When I was younger...
Beware of the selection bias: even if veterans show more productivity, it could just be because the military training has selected those with higher discipline
The diagram at the beginning is very interesting. I'm curious about the arrow from relationship to results... care to explain? It refers to joint works or collaborations?
On the other hand, it's not surprising to me that AI alignment is a field that requires much more research and math than software writing skills... the field is completely new and not very well formalized yet, probably your skill set is misaligned with the need of the market
> The first thing that you must accept in order to seek sense properly is the claim that minds actually make sense
This is somewhat weird to me. Since Kahneman & Tverski, we know that system 2 is mostly good at rationalizing the actions taken by system 1, to create a self-coherent narrative. Not only thus minds generally don't make any sense, my minds in general lacks any sense. I'm here just because my system 1 is well adjusted to this modern environment, I don't *need* to make any sense.
From this perspective, "making sense" appears to be a tiring and pointless exercise...
Isn't "just the right kind of obsession" a natural ability? It's not that you can orient your 'obsessions' at will...
Two of my favorite categories show that they really are everywhere: the free category on any graph and the presheaves of gamma.
The first: take any directed graph, unfocus your eyes and instead of arrows consider paths. That is a category!
The second: take any finite graph. Take sets and functions that realize this graph. This is a category, moreover you can make it dagger-compact, so you can do quantum mechanics with it. Take as the finite graph gamma, which is just two vertex with two arrows between them. Sets and functions that realize this graph are... any graph! So, CT allows you to do quantum mechanics with graphs.
Lambda calculus is though the internal language of a very common kind of category, so, in a sense, category theory allows lambda calculus to do computations not only with functions, but also sets, topological spaces, manifolds, etc.
While I share your enthusiasm toward categories, I find suspicious the claim that CT is the correct framework from which to understand rationality. Around here, it's mainly equated with Bayesian Probability, and the categorial grasp of probability or even measure is less than impressive. The most interesting fact I've been able to dig up is that the Giry monad is the codensity monad of the inclusion of convex spaces into measure spaces, hardly an illuminating fact (basically a convoluted way of saying that probabilities are the most general ways of forming convex combinations out of measures).
I've searched and searched for categorial answers or hints about the problem of extending probabilities to other kinds of logic (or even simply extending it to classical predicate logic), but so far I've had no luck.
The difference between the two is literally a single summation, so... yeah?
I'd like to point out a source of confusion around Occam's Razor that I see you're falling for, dispelling it will make things clearer: "you should not multiplicate entities without necessities!". This means that Occam's Razor helps decide between competing theories if and only if they have the same explanation and predictive power. But in the history of science, it was almost never the case that competing theories had the same power. Maybe it happened a couple of times (epicycles, the Copenhagen interpretation), but in all other instances a theory was selected not because it was simpler, but because it was much more powerful.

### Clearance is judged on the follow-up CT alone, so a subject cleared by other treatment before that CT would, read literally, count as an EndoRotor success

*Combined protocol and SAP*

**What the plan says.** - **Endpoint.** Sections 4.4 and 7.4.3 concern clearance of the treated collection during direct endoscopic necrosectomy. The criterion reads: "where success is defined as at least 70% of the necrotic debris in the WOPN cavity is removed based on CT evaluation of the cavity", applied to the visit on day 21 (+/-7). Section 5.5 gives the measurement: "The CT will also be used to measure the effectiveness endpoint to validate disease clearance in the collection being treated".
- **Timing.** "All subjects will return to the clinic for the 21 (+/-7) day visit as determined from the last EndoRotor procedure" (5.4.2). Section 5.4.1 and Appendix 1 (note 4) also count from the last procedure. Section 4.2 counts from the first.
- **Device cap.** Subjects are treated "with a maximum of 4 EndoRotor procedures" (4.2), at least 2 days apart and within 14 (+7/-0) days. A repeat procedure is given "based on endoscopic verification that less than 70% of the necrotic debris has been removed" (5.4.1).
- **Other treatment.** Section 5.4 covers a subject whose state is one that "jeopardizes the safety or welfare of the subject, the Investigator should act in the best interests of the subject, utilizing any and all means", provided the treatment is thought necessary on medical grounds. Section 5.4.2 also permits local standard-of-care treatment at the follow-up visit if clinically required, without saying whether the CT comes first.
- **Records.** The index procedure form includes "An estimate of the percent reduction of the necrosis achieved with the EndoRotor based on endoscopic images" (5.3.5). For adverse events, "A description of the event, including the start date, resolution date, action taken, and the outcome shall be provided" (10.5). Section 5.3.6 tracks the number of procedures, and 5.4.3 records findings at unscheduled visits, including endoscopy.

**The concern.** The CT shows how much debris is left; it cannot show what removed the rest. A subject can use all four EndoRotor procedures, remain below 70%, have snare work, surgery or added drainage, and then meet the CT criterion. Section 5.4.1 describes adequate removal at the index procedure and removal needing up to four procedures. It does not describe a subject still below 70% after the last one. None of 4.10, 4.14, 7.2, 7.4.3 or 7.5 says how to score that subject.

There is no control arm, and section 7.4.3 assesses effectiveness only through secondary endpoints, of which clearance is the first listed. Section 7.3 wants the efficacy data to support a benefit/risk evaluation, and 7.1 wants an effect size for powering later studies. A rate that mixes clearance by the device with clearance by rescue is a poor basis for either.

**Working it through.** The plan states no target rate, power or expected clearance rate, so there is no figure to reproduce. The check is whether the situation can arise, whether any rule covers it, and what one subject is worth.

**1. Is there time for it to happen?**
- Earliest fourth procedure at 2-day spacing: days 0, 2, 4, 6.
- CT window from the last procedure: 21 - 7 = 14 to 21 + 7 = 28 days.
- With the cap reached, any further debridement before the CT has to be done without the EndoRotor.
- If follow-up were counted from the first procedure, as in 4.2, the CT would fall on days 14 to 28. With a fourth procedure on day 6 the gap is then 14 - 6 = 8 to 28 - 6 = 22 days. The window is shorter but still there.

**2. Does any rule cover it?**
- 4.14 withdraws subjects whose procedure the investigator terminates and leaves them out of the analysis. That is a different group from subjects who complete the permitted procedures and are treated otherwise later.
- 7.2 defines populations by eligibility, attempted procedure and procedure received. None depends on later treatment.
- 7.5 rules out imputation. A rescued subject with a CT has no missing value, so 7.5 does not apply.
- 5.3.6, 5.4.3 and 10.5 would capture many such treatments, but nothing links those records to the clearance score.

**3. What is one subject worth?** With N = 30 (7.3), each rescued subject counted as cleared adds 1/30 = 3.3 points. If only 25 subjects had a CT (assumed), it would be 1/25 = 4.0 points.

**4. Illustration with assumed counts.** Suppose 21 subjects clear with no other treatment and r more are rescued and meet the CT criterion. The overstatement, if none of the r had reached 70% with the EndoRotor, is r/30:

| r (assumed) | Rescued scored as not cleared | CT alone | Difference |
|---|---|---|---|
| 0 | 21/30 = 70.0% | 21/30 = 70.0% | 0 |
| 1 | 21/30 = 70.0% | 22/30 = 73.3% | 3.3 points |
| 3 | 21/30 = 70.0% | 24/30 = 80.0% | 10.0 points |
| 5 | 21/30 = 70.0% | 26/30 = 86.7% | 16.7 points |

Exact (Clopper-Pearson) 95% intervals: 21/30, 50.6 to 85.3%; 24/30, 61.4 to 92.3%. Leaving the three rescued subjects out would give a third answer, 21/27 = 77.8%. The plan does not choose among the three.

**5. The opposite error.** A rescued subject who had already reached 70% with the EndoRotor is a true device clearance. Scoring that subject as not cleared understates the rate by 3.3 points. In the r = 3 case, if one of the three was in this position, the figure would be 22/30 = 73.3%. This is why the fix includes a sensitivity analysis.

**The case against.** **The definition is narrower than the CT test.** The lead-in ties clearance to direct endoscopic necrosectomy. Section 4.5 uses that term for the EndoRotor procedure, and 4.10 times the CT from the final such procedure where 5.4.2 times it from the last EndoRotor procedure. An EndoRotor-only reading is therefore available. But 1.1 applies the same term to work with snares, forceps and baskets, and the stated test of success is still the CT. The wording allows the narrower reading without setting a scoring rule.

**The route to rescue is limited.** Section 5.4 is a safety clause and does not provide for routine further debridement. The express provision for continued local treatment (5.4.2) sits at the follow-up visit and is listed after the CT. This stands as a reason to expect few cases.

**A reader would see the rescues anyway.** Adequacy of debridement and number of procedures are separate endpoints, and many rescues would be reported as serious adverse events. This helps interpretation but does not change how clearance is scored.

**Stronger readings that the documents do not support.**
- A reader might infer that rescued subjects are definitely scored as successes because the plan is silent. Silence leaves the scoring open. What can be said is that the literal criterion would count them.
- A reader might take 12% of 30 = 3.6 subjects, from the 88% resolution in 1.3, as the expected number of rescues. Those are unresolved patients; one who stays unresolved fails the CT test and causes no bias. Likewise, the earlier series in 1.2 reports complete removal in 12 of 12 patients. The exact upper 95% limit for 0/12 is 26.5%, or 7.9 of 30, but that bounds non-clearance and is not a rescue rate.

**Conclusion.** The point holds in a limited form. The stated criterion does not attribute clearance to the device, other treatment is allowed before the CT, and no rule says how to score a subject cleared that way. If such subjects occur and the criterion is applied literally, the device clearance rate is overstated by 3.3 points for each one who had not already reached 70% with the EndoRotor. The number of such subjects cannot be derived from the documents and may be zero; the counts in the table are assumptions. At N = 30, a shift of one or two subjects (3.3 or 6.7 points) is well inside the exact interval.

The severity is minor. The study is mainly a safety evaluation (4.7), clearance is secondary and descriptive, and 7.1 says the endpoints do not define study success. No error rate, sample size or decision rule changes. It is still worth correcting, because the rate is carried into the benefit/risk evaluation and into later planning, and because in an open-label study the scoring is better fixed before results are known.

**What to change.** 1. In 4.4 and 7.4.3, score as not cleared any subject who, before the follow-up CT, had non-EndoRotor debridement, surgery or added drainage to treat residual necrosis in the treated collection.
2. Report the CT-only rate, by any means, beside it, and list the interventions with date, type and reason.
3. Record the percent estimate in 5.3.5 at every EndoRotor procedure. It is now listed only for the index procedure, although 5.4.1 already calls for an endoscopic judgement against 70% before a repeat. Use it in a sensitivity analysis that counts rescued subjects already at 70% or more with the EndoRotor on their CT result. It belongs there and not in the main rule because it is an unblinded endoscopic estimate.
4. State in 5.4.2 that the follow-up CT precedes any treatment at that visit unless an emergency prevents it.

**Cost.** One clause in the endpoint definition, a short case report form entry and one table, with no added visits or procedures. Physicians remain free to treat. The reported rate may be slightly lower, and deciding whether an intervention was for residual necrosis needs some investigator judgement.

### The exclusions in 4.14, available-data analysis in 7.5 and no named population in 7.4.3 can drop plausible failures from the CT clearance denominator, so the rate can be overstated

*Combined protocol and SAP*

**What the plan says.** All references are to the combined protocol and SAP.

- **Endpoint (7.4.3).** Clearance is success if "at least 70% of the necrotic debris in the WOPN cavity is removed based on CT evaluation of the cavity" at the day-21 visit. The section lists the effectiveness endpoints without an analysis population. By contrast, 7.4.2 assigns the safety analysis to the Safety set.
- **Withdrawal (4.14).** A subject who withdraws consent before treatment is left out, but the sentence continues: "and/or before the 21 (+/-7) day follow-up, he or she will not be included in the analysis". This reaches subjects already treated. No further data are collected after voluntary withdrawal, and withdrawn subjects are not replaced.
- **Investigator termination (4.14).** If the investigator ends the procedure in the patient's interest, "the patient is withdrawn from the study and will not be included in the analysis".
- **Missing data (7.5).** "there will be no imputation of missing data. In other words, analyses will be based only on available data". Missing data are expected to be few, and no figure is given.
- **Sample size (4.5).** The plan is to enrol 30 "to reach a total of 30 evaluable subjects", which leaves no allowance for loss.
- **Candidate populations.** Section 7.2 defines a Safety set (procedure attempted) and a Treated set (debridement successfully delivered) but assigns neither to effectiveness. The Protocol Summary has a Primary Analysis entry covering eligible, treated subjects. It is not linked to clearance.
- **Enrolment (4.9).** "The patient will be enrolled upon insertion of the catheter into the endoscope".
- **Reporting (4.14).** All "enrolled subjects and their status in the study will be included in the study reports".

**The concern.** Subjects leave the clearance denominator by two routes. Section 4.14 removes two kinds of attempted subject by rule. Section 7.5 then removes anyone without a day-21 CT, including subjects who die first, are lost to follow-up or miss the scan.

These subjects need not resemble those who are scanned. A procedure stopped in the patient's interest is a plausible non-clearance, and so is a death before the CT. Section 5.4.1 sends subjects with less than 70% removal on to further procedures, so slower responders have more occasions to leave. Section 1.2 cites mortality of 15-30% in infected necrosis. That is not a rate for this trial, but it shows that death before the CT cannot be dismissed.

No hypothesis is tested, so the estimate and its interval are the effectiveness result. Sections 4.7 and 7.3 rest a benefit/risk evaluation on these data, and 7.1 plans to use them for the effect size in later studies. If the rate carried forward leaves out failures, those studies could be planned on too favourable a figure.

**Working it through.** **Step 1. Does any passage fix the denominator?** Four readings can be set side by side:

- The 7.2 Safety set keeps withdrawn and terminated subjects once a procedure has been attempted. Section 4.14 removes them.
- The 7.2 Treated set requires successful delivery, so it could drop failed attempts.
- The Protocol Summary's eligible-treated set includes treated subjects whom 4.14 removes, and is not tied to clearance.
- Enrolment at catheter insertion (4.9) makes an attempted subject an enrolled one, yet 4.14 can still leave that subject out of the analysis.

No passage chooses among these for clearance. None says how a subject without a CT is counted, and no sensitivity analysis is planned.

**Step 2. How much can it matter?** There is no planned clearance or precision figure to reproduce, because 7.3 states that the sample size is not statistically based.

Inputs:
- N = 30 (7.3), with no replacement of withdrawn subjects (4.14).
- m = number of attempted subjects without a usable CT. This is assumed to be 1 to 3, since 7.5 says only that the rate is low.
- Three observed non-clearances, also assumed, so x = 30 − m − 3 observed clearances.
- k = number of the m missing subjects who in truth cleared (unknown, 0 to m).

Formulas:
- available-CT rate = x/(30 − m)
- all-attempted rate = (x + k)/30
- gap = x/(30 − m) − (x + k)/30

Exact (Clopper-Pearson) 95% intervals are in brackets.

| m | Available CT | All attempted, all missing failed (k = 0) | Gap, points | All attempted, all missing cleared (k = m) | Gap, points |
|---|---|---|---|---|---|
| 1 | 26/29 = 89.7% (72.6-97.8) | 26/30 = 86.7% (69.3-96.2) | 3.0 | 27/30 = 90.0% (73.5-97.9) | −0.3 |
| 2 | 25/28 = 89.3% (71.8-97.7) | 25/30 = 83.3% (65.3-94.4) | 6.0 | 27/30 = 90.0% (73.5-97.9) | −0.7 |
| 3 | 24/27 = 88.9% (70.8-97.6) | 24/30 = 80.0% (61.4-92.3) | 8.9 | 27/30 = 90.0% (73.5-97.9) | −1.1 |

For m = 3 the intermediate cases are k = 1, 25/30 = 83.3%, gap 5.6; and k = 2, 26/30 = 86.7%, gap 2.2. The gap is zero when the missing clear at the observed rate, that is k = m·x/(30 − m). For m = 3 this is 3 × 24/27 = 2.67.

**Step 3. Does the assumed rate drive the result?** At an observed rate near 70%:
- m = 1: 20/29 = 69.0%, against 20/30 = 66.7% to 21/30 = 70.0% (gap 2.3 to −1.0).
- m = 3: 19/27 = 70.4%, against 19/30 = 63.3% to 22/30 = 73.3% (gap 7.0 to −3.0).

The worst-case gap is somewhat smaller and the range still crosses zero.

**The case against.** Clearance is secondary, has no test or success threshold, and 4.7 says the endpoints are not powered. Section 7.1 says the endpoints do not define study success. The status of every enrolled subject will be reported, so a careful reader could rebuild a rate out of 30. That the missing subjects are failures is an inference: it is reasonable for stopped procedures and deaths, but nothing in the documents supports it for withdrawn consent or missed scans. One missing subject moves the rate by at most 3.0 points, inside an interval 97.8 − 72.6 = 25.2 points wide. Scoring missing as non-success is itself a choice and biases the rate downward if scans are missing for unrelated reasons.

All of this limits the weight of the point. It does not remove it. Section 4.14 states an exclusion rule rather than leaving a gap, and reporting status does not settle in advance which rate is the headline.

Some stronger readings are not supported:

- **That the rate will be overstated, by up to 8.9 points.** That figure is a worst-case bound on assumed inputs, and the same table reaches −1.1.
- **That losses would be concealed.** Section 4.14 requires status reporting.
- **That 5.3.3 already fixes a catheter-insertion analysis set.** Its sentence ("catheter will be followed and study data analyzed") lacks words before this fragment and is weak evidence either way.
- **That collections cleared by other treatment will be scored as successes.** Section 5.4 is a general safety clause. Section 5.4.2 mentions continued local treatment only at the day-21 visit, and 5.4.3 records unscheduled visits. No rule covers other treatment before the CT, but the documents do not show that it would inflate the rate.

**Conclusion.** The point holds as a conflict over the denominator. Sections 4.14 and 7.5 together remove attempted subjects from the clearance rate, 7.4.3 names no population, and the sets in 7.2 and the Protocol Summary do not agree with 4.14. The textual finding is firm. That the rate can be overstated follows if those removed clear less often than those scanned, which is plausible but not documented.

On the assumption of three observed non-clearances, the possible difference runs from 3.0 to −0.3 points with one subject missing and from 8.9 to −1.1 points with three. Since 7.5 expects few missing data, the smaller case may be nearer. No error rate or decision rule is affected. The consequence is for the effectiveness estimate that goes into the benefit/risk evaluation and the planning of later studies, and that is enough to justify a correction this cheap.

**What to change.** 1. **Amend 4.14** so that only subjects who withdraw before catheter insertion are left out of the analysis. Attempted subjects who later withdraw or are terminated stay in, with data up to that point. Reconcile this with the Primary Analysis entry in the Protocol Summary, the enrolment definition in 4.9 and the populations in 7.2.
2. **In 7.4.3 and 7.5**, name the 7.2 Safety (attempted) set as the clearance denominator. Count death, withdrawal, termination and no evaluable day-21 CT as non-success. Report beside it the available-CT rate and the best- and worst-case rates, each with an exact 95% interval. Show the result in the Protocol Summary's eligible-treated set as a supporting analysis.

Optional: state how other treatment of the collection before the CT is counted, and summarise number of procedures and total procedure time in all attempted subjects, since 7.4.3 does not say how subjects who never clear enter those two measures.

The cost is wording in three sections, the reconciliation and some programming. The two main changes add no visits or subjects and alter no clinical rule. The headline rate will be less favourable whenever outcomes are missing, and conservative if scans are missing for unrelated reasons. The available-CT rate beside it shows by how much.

Contrary to popular misconception, Occam's razor gets to be used very, very rarely.
We do have, anyway, a formalization of that principle in algorithmic information theory: Solomonoff induction. A agent that, to predict the outcome of a sequence, places the highest probabilities in the shortest compatible programs, will eventually outperform every other class of predictor. The catch here is the word 'eventually': in every measure of complexity, there's a constant that offset the values due to the definition of the reference universal Turing machine. Different references will indicate different complexities for the same first programs, but all measure will converge after a finite amount.
This is also why I think that the problem explaining thunders with "Thor vs clouds" is such a poor example of Occam's razor: Solomonoff induction is a formalization of Occam razor for theories, not explanations. Due to the aforementioned constant, you cannot have absolutely simpler model of a finite sequence of event. There's no such a thing, it will always depend on the complexity of the starting Turing machine. However, you can have eventually simpler models of infinite sequence of events (infinite sequence predictor are equivalent to programs). In that case, the natural event program will prevail because it will allow to control better the outcomes.
I arrived at the same conclusion when I tried to make sense of the Metaethics Sequence. My summary of Eliezer's writings is: "morality is a bunch of mental computations shared between most human beings". Morality thus grew out of our evolutive history, and it should not be surprising that in extreme situations it might be incoherent or maladaptive.
Only if you believe that morality should be like systematic and universal and coherent, then you can say that extreme examples are uncovering something interesting about peoples' morality.
Otherwise, extreme situations are as interesting as saying that people cannot mentally factor long numbers.